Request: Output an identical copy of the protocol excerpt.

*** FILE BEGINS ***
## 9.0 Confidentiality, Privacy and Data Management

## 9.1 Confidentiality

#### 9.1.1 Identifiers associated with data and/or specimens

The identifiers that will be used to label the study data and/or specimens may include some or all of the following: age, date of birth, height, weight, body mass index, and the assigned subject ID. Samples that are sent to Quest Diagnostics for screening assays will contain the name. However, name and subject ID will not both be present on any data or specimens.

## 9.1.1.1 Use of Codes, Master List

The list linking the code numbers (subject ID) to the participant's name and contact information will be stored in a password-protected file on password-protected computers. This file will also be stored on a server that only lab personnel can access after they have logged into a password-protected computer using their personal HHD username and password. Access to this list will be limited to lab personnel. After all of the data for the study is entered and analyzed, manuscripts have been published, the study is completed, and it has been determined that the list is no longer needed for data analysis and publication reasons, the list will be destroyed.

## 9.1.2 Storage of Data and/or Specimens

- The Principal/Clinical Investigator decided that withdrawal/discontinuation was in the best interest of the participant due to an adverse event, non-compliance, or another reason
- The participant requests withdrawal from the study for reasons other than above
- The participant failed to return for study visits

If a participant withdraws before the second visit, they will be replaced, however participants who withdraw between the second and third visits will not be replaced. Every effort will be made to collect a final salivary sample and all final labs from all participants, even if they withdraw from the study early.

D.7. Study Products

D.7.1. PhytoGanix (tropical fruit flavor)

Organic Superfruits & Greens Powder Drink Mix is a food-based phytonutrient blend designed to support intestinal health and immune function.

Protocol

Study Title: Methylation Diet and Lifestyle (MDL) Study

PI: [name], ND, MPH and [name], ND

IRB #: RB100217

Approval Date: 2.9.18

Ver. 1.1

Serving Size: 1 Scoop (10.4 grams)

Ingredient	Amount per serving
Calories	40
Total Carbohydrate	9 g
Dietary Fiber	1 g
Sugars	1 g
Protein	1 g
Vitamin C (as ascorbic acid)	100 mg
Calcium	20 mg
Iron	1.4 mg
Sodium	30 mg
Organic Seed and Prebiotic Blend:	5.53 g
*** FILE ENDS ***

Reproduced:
## 9.0 Confidentiality, Privacy and Data Management

## 9.1 Confidentiality

#### 9.1.1 Identifiers associated with data and/or specimens

The identifiers that will be used to label the study data and/or specimens may include some or all of the following: age, date of birth, height, weight, body mass index, and the assigned subject ID. Samples that are sent to Quest Diagnostics for screening assays will contain the name. However, name and subject ID will not both be present on any data or specimens.

## 9.1.1.1 Use of Codes, Master List

The list linking the code numbers (subject ID) to the participant's name and contact information will be stored in a password-protected file on password-protected computers. This file will also be stored on a server that only lab personnel can access after they have logged into a password-protected computer using their personal HHD username and password. Access to this list will be limited to lab personnel. After all of the data for the study is entered and analyzed, manuscripts have been published, the study is completed, and it has been determined that the list is no longer needed for data analysis and publication reasons, the list will be destroyed.

## 9.1.2 Storage of Data and/or Specimens

- The Principal/Clinical Investigator decided that withdrawal/discontinuation was in the best interest of the participant due to an adverse event, non-compliance, or another reason
- The participant requests withdrawal from the study for reasons other than above
- The participant failed to return for study visits

If a participant withdraws before the second visit, they will be replaced, however participants who withdraw between the second and third visits will not be replaced. Every effort will be made to collect a final salivary sample and all final labs from all participants, even if they withdraw from the study early.

D.7. Study Products

D.7.1. PhytoGanix (tropical fruit flavor)

Organic Superfruits & Greens Powder Drink Mix is a food-based phytonutrient blend designed to support intestinal health and immune function.

Protocol

Study Title: Methylation Diet and Lifestyle (MDL) Study

PI: [name], ND, MPH and [name], ND

IRB #: RB100217

Approval Date: 2.9.18

Ver. 1.1

Serving Size: 1 Scoop (10.4 grams)

Ingredient	Amount per serving
Calories	40
Total Carbohydrate	9 g
Dietary Fiber	1 g
Sugars	1 g
Protein	1 g
Vitamin C (as ascorbic acid)	100 mg
Calcium	20 mg
Iron	1.4 mg
Sodium	30 mg
Organic Seed and Prebiotic Blend:	5.53 g